I had to re-home an acquaintances brought on a whim/my DC will get used to it (DC didn't like/was scared of cats) kitten recently via my MIL who volunteers for Cats protection.

Any animal is a huge commitment and should not be forced on someone else. Tell her to take the kitten to Cats Protection or similar, they will health check and vacs it, chip and neuter it and find the best home possible having checked the potential owners out before letting them have it. My MIL's experience is that Cats Protection find kittens very easy to re-home.

runningonwillpower Tue 10-Sep-13 17:45:58

A cat is a member of the family - everyone in the family has to be on board.

Also, when your baby comes, you will want 100% support from your husband. You definitely don't need the distraction of a kitten he did not want in the first place.

TheProsAndConsOfHitchhiking Tue 10-Sep-13 17:47:32

FiveExclamations I have been in talks with cpl (3 different areas) over the last 2 weeks trying to find homes for 2 kittens, They desperatley need rehoming but cpl and every other cat resue in my area is over run and can not help at all, They are not my kittens btw.

StuntGirl Tue 10-Sep-13 17:48:25


lagertops Tue 10-Sep-13 17:49:25

Yes actually, im thinking about toxoplasmosis (spelling?) and thinking it wouldnt be fair to expect him to clean up after it all the time, regardless if he wanted it or not. subject Don't judge my maturity as a parent based on me considering a cat. Thats really got nothing to do with anything.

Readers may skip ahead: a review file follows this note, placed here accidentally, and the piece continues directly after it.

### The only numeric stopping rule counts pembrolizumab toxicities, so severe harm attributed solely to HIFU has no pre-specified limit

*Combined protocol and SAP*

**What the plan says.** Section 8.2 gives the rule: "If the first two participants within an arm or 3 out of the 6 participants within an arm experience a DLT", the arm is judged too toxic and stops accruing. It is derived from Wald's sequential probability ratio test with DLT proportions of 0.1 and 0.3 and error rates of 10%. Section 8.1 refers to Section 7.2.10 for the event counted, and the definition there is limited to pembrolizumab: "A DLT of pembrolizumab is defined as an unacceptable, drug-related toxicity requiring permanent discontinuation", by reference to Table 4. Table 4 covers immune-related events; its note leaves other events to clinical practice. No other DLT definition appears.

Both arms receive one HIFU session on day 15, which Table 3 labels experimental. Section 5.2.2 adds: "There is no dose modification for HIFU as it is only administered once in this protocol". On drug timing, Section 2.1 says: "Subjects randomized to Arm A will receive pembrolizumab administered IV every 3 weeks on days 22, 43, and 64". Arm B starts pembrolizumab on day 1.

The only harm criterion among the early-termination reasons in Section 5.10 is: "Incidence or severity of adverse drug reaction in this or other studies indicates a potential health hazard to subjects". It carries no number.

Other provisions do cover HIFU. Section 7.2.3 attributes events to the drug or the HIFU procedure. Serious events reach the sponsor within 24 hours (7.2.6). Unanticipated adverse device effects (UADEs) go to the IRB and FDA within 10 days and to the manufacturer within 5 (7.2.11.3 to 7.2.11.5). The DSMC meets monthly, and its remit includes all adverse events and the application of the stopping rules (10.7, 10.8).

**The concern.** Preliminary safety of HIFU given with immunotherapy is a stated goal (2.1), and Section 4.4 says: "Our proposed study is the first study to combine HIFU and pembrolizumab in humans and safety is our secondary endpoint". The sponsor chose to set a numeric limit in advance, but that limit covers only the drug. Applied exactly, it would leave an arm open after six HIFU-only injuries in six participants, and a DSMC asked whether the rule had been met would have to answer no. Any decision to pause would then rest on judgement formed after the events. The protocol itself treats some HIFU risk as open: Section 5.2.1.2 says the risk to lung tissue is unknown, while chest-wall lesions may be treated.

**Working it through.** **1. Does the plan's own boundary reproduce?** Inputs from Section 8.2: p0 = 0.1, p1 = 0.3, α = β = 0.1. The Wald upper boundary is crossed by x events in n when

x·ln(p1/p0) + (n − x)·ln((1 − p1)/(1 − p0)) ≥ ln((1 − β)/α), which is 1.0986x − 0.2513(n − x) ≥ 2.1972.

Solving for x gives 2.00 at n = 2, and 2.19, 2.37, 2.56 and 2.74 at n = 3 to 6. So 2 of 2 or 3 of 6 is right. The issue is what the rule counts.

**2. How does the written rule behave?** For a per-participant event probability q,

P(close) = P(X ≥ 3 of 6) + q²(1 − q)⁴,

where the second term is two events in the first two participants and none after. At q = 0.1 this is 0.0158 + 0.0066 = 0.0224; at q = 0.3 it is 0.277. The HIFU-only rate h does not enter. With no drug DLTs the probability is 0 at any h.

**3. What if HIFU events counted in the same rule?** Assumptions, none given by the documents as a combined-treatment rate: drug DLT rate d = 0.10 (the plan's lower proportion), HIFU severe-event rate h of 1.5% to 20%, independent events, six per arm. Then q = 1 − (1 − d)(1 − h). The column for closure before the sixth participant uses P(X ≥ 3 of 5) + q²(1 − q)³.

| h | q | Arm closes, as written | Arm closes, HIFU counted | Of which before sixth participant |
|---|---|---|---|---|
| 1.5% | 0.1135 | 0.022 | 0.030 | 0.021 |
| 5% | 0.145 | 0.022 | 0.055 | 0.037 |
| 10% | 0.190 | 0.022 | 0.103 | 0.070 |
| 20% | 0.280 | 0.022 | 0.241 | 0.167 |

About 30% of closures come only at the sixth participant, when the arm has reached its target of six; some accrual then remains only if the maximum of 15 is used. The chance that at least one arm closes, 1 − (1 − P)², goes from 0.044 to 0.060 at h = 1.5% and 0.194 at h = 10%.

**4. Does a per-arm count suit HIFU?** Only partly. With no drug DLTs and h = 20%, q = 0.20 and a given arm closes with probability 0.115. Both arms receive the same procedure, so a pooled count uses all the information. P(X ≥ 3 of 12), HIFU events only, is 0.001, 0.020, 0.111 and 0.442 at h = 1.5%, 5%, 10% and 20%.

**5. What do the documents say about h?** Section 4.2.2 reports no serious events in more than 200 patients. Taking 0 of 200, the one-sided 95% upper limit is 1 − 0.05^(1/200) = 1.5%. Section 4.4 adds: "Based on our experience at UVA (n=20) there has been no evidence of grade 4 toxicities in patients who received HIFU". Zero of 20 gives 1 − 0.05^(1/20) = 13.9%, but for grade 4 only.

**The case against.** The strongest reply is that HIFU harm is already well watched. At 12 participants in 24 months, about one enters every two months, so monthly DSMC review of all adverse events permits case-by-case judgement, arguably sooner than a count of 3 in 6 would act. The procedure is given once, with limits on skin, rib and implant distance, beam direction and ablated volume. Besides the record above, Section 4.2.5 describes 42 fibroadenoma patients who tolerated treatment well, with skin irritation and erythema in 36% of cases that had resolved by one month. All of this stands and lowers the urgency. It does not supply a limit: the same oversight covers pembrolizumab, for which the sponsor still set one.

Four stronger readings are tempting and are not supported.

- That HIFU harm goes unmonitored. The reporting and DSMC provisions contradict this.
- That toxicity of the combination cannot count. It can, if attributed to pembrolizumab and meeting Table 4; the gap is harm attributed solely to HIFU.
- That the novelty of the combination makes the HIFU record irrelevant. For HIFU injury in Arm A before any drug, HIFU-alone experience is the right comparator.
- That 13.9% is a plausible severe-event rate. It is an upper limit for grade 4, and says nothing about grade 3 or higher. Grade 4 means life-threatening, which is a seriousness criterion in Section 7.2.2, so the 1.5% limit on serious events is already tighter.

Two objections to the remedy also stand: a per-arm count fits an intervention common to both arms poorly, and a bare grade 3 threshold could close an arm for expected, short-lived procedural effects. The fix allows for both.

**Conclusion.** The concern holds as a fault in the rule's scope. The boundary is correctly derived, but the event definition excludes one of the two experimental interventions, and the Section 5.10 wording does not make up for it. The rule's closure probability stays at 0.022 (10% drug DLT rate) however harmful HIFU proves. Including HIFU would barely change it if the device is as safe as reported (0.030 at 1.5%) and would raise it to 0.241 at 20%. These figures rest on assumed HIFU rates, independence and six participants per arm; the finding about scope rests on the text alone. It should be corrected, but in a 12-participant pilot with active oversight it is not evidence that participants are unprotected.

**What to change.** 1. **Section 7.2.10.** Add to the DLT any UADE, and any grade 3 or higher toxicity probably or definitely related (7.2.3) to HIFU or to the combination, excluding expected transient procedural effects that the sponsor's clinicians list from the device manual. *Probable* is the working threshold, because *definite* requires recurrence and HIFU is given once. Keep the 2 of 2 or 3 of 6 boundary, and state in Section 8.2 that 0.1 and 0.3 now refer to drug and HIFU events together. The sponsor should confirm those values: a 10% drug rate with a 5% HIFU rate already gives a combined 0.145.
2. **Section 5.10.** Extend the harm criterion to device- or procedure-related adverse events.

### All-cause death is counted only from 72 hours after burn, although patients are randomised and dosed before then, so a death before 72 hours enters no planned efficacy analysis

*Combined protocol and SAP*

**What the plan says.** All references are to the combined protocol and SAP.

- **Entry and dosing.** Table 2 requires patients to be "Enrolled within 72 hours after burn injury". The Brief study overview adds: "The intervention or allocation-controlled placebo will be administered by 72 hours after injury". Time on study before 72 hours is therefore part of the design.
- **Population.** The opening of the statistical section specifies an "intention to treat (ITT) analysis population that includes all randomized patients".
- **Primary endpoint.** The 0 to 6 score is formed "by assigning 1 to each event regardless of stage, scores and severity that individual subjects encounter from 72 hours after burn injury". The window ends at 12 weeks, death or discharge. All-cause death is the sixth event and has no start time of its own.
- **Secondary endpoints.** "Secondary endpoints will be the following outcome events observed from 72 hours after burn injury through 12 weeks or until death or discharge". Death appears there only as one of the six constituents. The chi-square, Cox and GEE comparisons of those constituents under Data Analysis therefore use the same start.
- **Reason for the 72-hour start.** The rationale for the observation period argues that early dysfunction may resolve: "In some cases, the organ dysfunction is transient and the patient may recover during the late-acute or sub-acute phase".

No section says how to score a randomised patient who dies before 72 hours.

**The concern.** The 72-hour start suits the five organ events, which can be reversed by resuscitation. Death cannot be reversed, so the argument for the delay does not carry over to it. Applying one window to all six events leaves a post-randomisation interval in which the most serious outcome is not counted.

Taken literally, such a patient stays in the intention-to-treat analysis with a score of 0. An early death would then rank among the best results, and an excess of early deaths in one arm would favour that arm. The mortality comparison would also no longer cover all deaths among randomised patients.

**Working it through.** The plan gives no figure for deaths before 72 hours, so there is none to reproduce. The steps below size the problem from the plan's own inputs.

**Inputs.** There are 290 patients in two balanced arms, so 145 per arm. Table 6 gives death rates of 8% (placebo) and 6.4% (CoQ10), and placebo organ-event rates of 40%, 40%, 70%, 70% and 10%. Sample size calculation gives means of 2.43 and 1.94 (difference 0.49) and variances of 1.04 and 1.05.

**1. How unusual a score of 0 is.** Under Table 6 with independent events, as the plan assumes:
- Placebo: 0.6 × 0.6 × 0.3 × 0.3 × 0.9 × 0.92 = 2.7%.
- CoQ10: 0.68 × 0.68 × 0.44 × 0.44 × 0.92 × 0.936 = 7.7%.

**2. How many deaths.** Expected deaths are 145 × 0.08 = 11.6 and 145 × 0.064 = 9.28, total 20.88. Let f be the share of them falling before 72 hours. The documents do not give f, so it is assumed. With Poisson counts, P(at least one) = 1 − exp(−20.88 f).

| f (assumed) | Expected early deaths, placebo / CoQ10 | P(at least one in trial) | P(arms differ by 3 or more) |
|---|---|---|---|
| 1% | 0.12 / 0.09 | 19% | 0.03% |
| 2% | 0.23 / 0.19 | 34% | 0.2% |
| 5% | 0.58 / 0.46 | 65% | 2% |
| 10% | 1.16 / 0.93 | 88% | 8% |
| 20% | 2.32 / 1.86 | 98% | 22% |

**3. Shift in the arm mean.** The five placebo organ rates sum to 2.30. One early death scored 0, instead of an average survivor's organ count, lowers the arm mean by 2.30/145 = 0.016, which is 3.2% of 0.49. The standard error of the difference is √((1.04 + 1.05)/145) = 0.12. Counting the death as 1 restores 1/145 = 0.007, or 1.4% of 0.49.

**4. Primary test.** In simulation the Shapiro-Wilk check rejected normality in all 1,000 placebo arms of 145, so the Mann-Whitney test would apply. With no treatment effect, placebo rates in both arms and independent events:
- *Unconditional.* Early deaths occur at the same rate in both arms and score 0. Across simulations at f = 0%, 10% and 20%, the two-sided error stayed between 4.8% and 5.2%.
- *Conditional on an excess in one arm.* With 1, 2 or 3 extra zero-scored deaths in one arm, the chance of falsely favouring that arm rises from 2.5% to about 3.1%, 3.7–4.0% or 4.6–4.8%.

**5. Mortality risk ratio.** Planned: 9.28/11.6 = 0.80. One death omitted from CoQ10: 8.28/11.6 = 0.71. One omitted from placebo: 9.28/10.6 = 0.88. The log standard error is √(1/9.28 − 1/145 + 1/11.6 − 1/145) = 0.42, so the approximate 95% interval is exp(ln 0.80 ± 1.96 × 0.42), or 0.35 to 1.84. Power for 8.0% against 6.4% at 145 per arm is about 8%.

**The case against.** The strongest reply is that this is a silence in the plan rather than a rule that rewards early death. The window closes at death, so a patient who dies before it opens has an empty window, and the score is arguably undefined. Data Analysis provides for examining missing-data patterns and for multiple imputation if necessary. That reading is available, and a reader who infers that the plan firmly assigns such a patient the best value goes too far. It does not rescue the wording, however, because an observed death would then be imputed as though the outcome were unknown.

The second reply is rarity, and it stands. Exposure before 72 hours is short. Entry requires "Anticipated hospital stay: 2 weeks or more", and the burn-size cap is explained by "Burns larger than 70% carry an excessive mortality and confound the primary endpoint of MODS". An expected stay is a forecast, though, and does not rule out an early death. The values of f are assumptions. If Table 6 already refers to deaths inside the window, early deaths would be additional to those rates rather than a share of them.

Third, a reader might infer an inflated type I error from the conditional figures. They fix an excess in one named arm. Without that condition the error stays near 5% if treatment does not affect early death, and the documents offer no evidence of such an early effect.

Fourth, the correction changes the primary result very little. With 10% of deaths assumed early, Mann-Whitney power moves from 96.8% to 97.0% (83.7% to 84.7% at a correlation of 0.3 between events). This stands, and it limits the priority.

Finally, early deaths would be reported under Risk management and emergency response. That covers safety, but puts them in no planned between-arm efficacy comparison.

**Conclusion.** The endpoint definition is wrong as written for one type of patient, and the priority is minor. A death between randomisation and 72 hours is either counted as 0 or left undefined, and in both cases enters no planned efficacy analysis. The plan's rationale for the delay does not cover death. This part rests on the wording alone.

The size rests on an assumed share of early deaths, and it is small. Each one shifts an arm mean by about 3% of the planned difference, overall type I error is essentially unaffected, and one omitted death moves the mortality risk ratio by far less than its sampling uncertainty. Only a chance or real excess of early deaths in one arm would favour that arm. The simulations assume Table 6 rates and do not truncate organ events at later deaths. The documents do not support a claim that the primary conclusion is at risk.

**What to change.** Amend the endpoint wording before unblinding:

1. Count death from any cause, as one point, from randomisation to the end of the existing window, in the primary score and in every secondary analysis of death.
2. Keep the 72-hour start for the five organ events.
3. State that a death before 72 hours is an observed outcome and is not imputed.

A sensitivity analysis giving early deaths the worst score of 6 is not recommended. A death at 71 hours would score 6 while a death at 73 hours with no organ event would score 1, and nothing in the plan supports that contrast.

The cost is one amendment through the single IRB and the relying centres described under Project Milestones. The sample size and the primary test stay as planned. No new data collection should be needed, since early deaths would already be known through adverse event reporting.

FiveExclamations Tue 10-Sep-13 18:00:27

TheProsAndConsOfHitchhiking They do go through exceptionally busy periods where gluts of kittens/cats come in but MIL's experience is that once things settle the kittens will move through fairly quickly whereas older cats stay longer. Maybe it's just in her area, (or possibly she was exaggerating her shelter's efficiency).

I'm sorry you're in this position, I have been there (as mentioned above) and fortunately the Cats Protection branch in question did have space, but in the end MIL chose to keep the kitten herself. That kitten was lucky, completely fell on it's paws.

I would still advise the op's friend to try and get the kitten into a shelter and until that time do their best for it rather than just passing it on to the first person who offers.

farewellfigure Tue 10-Sep-13 18:09:00

Don't do it. No matter how much you adore the kitten, as soon as the baby comes along it will just seem like a pain in the backside and something else that you have to deal with along with a newborn.

My cat is a pain. I love her to bits, but I would seriously consider never getting another one. Mostly due to...

wee and poo all over the carpets
dead mice in the house
live birds in the house
strange cats coming through the cat flap
being woken in the middle of the night by the cat jumping on my head
my clothes being picked to bits when she's being affectionate
the cat scratching DS because he can't read the subtle signals the cat gives out when she wants him to stop stroking her
the cat going off one brand of cat food and starving herself until we give in and buy something else
DS getting cat poo on his hands
dry cat poo on the arm of the sofa which I scratched and sniffed to identify
vet's bills

She doesn't scratch the furniture. Never has!

Most of these have been sorted but at the time they are INFURIATING.

And this is from someone who loves cats.

lagertops Tue 10-Sep-13 18:17:24

FiveExclamations its not set in stone that she's giving it away, she just mentioned that the kitten wasnt getting on with her collie (hissing) and I just mentioned, if anything to reassure her, that I could be an option as I was looking to rehome a cat anyway. But I think she'll keep it. I wouldnt accept the cat if I thought for one second OH would try to turf it out, he is not like that. But if he is right regarding scratching, then I would agree with him anyway. Don't want to lose rent deposit! Sorry to drip feed.